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Isn't it great that there are so few actual criminals that they have to advertise to get more? There is a line that should not get crossed, when the government sets up advertisements with the sole purpose to be so good that people will click on them, they crossed that line. It would be easy to see that absent their advertisements, someone may never have ever attempted to look at porn, etc.

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As long as they leave us old schoolers who still just nab kids at the park alone I have no problem it.

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QUOTE(Texsox @ Mar 31, 2008 -> 06:57 PM)
Isn't it great that there are so few actual criminals that they have to advertise to get more? There is a line that should not get crossed, when the government sets up advertisements with the sole purpose to be so good that people will click on them, they crossed that line. It would be easy to see that absent their advertisements, someone may never have ever attempted to look at porn, etc.

 

How could you be against something that can lure a child molester. This is not like a normal person is going to stumble across this. They are hitting newsgroups and chat groups that cater to this type of traffic. This is no different than sending a decoy who acts as if they are underage to meet someone they chatted with online. Normal people are not looking a children f***ing. As someone who has spent some time in law enforcement, and who has helped police setup sting operations with these types of filth. You need every bit of help you can to nab the bad guys. I was in a class that I got invited to a few years ago that was put on by the FBI on Child predators. During the class we put up a profile of a 13 year old girl. Within a half an hour, someone visited the URL, IM'd us repeatedly, and setup a video chat. The 14 year old boy that was on the other side, was a 44 year old overweight man who was wearing garters, stockings and nothing else. He propositioned the online identity, told us how to get around our parents, and where to meet us. Well he met something alright. A quick field trip from the class took care of the freak. But please, lets worry about finding some actual criminals because you have some worry that by mysteriously clicking on a link you will be entrapped some how. They are not just sending out a mass email to the world saying click here. Its targeted.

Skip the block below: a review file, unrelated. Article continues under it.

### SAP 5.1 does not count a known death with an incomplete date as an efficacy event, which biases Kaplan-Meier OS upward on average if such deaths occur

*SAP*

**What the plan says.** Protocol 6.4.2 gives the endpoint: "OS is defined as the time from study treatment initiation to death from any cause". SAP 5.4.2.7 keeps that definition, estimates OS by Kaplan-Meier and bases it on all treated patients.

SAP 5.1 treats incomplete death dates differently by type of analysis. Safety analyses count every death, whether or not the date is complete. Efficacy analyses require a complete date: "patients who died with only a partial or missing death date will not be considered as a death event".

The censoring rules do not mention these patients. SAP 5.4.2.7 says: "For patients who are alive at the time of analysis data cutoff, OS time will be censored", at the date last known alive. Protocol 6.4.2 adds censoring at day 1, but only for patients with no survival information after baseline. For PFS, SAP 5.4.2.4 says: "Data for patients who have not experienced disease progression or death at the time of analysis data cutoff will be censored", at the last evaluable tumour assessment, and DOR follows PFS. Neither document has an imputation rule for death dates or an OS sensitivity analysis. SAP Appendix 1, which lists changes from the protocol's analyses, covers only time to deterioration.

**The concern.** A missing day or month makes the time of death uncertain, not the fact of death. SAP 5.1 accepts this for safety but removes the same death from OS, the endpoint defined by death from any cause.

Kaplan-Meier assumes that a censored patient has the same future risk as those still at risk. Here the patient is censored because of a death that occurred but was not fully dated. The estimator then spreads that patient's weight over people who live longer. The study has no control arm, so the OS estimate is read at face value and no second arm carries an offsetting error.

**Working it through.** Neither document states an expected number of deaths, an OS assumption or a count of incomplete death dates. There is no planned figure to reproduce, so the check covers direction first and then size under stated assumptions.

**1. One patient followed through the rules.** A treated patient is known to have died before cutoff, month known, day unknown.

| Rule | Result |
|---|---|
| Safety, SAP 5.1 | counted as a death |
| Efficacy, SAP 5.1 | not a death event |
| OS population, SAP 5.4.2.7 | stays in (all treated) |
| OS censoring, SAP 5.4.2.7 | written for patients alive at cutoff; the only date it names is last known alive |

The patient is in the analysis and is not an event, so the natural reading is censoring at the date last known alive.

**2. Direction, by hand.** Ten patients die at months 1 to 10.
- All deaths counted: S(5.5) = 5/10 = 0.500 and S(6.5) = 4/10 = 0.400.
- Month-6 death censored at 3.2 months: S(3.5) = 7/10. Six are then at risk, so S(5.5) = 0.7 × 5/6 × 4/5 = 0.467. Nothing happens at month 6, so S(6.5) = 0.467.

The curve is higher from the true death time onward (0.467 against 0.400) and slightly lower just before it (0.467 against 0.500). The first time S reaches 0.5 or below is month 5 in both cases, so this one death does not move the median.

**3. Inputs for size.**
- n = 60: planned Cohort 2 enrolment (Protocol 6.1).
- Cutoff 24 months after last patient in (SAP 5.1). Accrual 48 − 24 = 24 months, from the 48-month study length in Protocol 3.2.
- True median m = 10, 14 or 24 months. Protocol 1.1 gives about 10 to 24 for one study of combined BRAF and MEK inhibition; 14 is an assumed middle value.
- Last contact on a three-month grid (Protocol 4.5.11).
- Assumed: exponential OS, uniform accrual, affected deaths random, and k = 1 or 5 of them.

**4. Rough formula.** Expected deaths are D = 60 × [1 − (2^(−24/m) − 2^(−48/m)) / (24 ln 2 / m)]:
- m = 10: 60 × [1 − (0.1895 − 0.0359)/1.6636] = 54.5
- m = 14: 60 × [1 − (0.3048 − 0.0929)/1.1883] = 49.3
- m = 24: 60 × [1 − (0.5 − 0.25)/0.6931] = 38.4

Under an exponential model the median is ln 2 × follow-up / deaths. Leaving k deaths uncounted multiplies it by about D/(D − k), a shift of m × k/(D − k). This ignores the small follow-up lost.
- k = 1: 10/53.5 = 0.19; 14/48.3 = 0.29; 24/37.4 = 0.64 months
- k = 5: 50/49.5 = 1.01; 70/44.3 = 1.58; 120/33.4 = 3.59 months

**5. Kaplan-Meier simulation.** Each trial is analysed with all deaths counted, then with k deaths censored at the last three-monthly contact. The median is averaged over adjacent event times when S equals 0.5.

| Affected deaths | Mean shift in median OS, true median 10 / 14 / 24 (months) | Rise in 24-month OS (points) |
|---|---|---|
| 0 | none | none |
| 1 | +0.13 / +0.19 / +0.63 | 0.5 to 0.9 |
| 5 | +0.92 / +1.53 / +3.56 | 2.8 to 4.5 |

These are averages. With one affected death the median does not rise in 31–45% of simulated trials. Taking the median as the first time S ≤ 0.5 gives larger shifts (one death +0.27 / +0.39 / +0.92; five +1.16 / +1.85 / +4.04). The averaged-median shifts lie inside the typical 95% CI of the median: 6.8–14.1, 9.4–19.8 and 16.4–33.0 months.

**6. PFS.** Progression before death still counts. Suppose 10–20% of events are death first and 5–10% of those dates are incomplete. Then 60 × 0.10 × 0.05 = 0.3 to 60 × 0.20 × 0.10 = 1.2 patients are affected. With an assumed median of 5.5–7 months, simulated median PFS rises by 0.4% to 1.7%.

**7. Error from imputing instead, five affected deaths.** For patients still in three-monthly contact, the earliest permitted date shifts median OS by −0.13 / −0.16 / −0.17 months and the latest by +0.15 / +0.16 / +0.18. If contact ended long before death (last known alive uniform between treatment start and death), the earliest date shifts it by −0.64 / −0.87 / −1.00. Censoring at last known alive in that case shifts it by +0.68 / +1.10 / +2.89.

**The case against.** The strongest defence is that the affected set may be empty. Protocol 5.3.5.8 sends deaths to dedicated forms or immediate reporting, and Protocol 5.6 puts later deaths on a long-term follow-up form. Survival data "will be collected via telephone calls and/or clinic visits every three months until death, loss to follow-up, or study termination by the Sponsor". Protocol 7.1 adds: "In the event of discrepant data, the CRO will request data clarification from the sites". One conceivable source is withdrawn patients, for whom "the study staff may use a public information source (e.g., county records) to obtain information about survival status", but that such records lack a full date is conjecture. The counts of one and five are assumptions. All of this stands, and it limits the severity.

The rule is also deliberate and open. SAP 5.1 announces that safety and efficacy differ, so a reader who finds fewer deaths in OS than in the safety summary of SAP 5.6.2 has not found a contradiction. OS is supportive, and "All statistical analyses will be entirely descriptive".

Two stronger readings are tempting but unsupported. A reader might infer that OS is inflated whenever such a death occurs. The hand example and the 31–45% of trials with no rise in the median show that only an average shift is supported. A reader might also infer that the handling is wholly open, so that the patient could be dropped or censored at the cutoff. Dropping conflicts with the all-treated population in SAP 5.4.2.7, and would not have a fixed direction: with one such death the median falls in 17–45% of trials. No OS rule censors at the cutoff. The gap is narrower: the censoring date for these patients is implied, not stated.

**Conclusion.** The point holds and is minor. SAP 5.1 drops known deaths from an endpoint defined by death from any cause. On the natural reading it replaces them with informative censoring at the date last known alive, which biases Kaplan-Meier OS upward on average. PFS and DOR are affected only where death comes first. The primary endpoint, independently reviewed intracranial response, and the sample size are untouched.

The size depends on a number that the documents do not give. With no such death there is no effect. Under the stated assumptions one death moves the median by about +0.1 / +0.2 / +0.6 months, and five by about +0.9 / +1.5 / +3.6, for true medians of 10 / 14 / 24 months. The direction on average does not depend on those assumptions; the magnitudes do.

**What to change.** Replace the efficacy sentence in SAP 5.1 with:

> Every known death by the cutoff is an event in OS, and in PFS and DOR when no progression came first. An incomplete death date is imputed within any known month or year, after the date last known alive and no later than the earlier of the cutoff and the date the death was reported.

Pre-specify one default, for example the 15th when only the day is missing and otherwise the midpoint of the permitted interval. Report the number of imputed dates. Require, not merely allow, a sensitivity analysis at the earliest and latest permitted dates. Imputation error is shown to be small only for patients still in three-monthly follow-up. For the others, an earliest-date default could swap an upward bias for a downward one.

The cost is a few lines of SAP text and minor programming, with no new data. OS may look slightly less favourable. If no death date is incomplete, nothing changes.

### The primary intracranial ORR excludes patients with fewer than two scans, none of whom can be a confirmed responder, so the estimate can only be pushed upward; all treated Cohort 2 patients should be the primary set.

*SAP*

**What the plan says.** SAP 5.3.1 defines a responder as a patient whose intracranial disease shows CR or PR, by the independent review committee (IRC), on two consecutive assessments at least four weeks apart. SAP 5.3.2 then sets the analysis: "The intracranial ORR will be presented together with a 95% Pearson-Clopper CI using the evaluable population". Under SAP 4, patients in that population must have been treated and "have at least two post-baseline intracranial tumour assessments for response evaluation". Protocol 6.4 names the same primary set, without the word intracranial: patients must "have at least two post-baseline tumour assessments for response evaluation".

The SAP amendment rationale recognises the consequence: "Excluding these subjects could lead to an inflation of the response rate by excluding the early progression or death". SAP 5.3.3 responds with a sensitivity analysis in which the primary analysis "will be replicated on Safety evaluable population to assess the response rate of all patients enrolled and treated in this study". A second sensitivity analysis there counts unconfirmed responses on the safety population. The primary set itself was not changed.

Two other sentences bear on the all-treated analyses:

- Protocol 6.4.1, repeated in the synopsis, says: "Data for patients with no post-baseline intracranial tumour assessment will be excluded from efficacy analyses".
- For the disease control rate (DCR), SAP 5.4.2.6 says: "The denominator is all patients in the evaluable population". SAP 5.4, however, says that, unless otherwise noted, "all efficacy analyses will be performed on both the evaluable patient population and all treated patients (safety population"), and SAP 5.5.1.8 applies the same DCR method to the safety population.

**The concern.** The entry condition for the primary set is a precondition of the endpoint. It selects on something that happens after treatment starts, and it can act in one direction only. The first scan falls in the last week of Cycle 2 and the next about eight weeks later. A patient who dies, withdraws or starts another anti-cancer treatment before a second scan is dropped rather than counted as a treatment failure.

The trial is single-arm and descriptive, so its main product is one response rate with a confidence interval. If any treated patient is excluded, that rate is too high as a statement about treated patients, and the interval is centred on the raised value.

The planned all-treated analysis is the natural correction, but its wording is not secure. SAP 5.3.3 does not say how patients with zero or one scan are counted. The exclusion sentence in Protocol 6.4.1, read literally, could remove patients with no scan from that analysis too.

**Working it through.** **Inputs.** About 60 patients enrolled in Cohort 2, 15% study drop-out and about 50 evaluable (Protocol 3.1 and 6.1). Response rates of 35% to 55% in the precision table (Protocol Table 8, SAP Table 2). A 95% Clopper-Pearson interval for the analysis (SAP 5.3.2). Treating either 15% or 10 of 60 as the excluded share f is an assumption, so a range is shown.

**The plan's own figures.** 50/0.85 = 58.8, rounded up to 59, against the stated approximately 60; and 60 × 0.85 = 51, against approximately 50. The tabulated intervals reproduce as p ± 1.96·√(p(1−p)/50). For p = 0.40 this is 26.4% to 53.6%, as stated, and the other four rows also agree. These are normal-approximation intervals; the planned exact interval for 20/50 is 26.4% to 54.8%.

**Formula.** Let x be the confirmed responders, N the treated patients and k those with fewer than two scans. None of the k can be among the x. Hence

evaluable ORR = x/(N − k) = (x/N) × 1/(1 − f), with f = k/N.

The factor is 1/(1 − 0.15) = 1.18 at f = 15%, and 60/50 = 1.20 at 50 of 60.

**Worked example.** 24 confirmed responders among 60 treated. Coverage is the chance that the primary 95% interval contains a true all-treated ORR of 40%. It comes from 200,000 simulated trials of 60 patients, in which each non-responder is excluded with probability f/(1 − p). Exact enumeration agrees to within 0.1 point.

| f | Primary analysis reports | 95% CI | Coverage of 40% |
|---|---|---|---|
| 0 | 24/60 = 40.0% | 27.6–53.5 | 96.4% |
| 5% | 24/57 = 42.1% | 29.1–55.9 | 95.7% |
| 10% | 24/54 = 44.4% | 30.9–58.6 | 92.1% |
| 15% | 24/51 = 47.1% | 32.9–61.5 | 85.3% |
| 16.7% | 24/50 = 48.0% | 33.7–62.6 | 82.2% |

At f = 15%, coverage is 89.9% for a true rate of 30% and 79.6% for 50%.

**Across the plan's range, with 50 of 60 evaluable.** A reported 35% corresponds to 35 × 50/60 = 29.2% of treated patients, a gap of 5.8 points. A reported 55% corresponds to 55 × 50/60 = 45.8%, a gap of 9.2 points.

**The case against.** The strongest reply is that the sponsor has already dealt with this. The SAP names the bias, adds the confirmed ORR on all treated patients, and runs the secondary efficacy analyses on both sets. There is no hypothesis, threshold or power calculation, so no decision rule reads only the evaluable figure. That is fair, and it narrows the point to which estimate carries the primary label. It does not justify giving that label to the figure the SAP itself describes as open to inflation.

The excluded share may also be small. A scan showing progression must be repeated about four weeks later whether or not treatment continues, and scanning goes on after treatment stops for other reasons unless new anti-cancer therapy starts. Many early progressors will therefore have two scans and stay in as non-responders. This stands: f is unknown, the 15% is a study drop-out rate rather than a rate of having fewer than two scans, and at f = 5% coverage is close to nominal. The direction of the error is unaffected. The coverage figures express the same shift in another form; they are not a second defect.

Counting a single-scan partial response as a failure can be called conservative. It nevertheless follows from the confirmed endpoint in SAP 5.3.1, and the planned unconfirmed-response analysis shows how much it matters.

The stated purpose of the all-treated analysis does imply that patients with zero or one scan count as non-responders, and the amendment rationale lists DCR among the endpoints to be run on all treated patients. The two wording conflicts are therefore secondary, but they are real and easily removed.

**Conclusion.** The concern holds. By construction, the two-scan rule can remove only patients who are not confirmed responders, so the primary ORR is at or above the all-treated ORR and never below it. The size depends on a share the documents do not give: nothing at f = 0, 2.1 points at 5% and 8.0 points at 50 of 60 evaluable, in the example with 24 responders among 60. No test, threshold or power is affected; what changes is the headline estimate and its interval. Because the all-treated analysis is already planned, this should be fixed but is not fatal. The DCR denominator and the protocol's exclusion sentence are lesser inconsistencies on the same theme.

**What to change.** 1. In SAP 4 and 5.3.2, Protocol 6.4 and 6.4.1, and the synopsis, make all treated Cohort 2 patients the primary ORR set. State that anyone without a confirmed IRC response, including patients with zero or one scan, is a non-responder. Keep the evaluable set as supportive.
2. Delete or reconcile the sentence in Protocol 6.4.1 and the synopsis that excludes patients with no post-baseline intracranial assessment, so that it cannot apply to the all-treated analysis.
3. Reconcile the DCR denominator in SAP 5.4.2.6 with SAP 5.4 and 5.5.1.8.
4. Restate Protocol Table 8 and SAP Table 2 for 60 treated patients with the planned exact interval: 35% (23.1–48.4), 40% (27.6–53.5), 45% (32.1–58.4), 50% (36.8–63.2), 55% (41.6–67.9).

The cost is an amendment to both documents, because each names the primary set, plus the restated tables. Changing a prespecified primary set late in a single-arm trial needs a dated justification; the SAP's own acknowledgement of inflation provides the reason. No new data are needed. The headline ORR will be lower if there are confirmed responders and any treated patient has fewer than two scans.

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QUOTE(southsideirish71 @ Apr 1, 2008 -> 09:49 AM)
How could you be against something that can lure .

 

To stop (fill in the blank) the government is going to promote it. They are creating a crime scene and convincing someone to commit the crime.

 

They cannot arrest them in the websites and forums they are visiting, because those, at the present time, are legal. So they convince them to commit a crime. That's dangerous territory there. It could be argues that if the FBI was not there with that site these people may never have committed a crime.

 

I don't believe the government should be working out ways to get people to commit crimes. This is successful if they make it so enticing that people decide to commit child pornography.

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QUOTE(Texsox @ Apr 1, 2008 -> 09:57 AM)
To stop (fill in the blank) the government is going to promote it. They are creating a crime scene and convincing someone to commit the crime.

 

They cannot arrest them in the websites and forums they are visiting, because those, at the present time, are legal. So they convince them to commit a crime. That's dangerous territory there. It could be argues that if the FBI was not there with that site these people may never have committed a crime.